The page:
It was the worst of times, it was the best of times, then it was the worst of times again.
From the beginning of the season through April 10, the first game of the series against the Red Sox, Gary Sanchez “hit” .056/.081/.167/.248. Aren’t early season, small sample numbers hilarious? Regardless, it was odd to see such a good hitter struggle so much. He soon recovered, though, and went on a long tear from April 11-May 21, hitting .278/.382/.652 in 32 games. Since then–not including Saturday night’s win against the Mets, he’s reverted to his early season “form” by putting up a line of .087/.208/.109/.316. At least he’s walking a lot? I touched on Sanchez’s season last week, but it bears another look, given that he still seems to be failing to gain traction at the plate. So, let’s break it down by the aforementioned segmentations, with the help of Brooks Baseball.
The first thing that stood out to me was Sanchez’s performance on fastballs. During the opening stretch , he pounded fastballs into the ground at a 2:1 rate and didn’t hit any home runs when he did manage to turn number one into a fly ball or line drive. In fact, none of the fastballs he put into play resulted in a line drive during that segment. Recently, Gary hasn’t hit as many grounders on fastballs, but his problem now seems to be popping them up. 30% of his fastballs in play have resulted in a pop up and, like that early stretch to start the season, he hasn’t hit any homers on that pitch. During the hot streak in the middle, Sanchez was turning fastballs into home runs at a wild pace of 26.32% of fly balls and line drives; one out of every four in play turned into a homer. To begin the year, Sanchez was topping fastballs; now, he’s getting too far under them. In his middle stretch, he found some sort of Goldilocks zone and they were just right for him.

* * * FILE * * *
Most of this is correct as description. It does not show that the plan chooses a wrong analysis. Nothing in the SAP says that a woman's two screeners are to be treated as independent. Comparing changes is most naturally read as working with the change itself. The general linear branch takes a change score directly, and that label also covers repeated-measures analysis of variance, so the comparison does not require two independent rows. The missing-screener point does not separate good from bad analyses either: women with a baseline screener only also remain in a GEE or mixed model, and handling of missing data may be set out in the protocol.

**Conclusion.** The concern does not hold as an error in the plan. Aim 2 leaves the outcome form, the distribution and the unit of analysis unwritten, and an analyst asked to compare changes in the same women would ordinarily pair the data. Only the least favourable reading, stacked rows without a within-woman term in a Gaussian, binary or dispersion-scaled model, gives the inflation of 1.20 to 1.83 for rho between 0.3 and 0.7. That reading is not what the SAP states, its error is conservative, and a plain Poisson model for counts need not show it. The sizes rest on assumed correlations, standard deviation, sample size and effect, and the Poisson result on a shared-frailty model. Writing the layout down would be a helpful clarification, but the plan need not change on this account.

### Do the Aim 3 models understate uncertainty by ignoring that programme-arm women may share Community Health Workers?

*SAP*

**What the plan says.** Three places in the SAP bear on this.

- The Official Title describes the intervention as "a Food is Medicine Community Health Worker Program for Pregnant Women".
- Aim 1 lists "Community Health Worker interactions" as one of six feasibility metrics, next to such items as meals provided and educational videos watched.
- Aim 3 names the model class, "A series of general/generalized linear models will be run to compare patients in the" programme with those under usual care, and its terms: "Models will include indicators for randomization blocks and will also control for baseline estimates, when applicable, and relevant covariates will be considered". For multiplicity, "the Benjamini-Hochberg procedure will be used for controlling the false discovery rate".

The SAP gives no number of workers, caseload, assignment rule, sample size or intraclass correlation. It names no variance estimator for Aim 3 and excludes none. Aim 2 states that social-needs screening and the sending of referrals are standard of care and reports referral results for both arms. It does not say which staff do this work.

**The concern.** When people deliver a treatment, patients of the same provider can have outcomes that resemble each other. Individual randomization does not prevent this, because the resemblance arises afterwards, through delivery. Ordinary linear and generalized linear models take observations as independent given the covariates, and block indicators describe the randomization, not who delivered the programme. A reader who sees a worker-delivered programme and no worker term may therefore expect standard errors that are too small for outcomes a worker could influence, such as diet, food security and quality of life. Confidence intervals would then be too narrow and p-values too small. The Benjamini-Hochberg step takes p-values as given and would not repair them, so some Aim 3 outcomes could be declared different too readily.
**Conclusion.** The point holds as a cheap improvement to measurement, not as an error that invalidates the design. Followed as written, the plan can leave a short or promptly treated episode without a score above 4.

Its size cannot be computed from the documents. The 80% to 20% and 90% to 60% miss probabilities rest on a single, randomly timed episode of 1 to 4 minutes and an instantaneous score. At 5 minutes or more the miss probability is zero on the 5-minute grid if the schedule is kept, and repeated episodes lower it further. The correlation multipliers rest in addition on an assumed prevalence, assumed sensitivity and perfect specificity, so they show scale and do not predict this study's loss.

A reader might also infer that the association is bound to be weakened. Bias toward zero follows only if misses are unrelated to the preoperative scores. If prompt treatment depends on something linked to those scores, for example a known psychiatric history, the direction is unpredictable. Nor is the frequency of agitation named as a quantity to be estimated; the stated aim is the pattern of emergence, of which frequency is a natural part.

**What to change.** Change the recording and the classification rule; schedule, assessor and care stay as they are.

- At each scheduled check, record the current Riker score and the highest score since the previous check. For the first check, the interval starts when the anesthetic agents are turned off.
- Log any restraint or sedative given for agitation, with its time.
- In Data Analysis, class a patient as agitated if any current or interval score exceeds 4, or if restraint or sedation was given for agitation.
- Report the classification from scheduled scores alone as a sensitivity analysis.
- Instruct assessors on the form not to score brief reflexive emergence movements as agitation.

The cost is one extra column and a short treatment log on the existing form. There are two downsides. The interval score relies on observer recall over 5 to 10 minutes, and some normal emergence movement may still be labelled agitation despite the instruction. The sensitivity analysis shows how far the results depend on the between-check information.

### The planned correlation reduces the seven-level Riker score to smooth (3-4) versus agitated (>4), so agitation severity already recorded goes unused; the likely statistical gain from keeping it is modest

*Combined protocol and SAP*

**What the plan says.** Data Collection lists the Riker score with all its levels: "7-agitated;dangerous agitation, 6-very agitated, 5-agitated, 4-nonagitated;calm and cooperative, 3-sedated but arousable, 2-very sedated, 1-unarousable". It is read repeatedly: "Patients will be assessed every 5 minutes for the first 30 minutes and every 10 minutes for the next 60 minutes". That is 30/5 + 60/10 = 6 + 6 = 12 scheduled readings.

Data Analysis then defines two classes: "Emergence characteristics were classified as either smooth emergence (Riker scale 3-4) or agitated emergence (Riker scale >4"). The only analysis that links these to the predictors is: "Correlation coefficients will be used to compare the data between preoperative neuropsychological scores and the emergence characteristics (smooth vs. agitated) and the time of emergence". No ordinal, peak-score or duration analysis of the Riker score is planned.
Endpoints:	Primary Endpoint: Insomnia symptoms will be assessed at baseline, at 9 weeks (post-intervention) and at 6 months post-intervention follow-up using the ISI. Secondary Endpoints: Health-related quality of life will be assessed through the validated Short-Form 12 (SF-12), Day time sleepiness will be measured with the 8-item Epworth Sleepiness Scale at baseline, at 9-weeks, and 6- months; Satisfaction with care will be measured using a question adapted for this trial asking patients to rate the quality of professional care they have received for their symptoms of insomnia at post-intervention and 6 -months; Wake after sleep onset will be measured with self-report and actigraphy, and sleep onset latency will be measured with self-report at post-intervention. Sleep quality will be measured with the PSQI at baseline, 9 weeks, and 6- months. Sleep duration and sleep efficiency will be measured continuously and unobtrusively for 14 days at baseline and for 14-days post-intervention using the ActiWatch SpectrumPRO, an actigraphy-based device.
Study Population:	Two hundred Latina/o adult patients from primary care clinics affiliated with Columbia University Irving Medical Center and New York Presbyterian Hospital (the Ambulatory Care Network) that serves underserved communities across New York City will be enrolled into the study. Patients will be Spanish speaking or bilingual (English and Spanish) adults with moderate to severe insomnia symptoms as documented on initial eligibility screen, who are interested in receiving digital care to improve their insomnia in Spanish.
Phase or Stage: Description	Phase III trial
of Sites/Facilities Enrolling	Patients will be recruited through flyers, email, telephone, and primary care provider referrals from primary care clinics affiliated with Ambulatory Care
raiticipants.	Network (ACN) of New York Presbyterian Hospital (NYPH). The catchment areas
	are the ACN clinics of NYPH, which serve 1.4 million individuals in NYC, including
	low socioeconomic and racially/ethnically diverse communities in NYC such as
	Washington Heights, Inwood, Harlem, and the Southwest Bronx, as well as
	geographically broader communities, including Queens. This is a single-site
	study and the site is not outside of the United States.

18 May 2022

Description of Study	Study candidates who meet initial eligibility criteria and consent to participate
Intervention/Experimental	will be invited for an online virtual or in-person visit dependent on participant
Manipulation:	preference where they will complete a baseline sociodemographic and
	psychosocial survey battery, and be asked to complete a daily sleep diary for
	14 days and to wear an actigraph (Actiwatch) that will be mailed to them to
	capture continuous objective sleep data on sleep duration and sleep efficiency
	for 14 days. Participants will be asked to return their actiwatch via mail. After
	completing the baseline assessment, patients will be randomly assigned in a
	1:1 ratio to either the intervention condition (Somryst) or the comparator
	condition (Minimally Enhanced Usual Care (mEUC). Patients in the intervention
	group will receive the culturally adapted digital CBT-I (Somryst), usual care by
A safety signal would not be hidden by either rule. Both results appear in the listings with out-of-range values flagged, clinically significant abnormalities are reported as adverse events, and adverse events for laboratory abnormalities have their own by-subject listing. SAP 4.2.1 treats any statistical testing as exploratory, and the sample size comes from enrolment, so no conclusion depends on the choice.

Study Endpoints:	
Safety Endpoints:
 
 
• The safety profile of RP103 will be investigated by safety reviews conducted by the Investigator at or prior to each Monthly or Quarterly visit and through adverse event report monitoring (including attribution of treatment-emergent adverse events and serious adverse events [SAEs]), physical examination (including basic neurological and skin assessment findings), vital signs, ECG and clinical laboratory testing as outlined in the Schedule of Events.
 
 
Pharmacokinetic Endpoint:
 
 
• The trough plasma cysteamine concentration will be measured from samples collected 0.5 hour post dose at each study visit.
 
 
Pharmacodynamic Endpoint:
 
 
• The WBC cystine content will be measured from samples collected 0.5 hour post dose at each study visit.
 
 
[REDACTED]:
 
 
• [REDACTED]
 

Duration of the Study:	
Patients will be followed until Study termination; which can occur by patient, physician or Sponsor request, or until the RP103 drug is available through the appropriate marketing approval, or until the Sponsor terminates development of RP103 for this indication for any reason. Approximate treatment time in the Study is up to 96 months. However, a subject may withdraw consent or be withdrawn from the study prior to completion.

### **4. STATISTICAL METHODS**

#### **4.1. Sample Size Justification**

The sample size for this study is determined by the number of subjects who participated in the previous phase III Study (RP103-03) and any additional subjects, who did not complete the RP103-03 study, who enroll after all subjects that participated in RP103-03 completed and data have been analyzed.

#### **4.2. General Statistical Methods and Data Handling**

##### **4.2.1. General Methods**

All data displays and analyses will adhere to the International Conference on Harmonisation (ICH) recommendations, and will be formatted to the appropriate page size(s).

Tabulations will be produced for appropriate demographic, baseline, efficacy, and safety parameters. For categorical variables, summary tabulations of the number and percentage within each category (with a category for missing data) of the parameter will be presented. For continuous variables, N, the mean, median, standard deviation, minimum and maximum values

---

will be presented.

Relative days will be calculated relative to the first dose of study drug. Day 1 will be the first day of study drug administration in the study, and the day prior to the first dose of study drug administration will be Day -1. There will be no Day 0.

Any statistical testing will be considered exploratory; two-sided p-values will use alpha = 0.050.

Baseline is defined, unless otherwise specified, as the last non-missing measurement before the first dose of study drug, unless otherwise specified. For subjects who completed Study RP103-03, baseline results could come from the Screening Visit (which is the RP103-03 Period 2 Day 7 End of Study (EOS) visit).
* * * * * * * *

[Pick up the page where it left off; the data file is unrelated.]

Then there are the secondary pitches, the primary breaking balls: curves and sliders. All season, Sanchez has swung through them, tallying relatively high whiff/swing percentages on the pitches, even during his hot stretch. To a certain extent, that’s to be expected; those pitches are designed to be swing-and-miss pitches and Sanchez swings hard, so he’s got some swing-and-miss in his game to begin with. The difference is that during the middle stretch, he was hitting the ball hard when he did make contact with those pitches. He had line drives on 22.73% of the sliders he put into play along with an 11.1% HR/FB+LD rate on the pitch; on curves, he racked up a 16.7% HR/FB+LD rate. In both the early part of the season and now, he hasn’t racked up any home runs on sliders and curves.
Whether it’s inconsistent performance on certain pitch types or strange batted ball results like we discussed last week, something is up with Gary Sanchez and he just can’t find a groove to stay in. Some joke that the Yankees don’t play 162 games, but rather 162 seasons. So far, Gary Sanchez has played three separate seasons; hopefully, the middle one makes a comeback and stays through the fall.